Frequently Asked Questions about the Paycheck Protection Program (PPP) Loans Under the CARES Act
What is the PPP Loan Program?
This is an expansion of the SBA Section 7(a) loan program to incentivize employers to retain and pay its employees using loan proceeds of up to $10 million which can be paid back over up to 10 years at a maximum interest rate of 4%. These PPP loans may also qualify for tax-free loan forgiveness of up to 8 weeks of the employer’s operating costs.
Who qualifies as an Eligible Employer?
Any business that does not employ more than 500 employees and is in operation as of February 15, 2020. This includes 501(c)(3) and certain other non-profit organizations, sole proprietorships, independent contractors and certain self-employed taxpayers. If the business employs 500 or less employees per location and has a NAICS code beginning with 72 (Accommodation and Food Services), then each location can qualify without including employees of its affiliated companies.
How much can the employer borrow?
Most businesses will calculate their maximum loan (always subject to a cap of $10 million) as 250% of the business’ average monthly Payroll Costs during the 1 year period prior to when the loan is made. If you were not in business during that period, use 250% of the average payroll costs between January 1, 2020 and February 29, 2020. However, while it is not clear, it appears that you will not be able to include the compensation of owners of partnerships and limited liability companies, who do not receive W-2 income (rather, they report their income on Form K-1), in computing the loan amount those entities can borrow nor in the amount that can be forgiven as addressed below.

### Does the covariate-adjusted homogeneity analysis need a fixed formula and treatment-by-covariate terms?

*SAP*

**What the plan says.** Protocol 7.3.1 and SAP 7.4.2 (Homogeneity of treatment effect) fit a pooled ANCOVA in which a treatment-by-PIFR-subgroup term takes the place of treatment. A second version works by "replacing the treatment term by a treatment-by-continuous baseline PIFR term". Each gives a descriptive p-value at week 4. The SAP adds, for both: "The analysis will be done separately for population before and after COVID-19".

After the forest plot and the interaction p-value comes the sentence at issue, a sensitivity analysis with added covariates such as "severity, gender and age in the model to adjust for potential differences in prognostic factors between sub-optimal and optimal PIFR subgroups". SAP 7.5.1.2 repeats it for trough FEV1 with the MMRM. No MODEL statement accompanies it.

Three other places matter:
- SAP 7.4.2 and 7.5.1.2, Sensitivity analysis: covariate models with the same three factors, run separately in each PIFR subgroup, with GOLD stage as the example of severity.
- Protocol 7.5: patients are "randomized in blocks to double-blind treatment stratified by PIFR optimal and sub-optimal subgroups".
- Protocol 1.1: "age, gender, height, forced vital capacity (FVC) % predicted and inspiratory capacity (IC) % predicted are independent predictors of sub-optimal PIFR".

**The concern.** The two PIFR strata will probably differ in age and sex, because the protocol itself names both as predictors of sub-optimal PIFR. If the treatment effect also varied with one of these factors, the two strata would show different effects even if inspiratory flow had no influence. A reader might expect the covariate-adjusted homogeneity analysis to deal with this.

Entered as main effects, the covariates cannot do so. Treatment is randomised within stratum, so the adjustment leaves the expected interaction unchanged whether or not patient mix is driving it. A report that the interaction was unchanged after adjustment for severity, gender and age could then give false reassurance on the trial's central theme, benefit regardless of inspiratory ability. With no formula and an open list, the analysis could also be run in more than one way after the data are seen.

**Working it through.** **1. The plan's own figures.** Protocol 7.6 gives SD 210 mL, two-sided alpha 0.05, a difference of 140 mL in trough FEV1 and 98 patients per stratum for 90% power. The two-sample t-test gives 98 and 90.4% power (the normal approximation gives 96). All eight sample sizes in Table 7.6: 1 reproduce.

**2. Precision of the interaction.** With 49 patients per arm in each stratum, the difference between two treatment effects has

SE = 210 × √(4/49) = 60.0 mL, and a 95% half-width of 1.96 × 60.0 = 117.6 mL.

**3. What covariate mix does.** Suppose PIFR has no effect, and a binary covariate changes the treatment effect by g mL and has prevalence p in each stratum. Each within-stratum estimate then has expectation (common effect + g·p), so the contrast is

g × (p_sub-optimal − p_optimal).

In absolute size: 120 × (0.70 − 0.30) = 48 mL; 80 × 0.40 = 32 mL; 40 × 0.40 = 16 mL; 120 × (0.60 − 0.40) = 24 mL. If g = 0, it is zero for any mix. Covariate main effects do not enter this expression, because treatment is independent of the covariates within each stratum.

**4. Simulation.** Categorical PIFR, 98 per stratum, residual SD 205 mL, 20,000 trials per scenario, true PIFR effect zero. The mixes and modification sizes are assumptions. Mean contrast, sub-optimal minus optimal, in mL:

What are considered “Payroll Costs”?
The following are considered payroll costs for this calculation:
- Compensation (such as salary, wages and commissions) and payments of cash tips or equivalent
- Payments for PTO, family, medical or sick leave
- Dismissal or separation allowance
- Payments for group health care benefits including insurance premiums
- Payment of any retirement benefit
- State or local tax assessed on employee compensation
- Compensation or income of a sole proprietor or independent contractor of not more than $100,000 in 1 year, prorated for the period of February 15, 2020-June 30, 2020 (i.e., $37,500)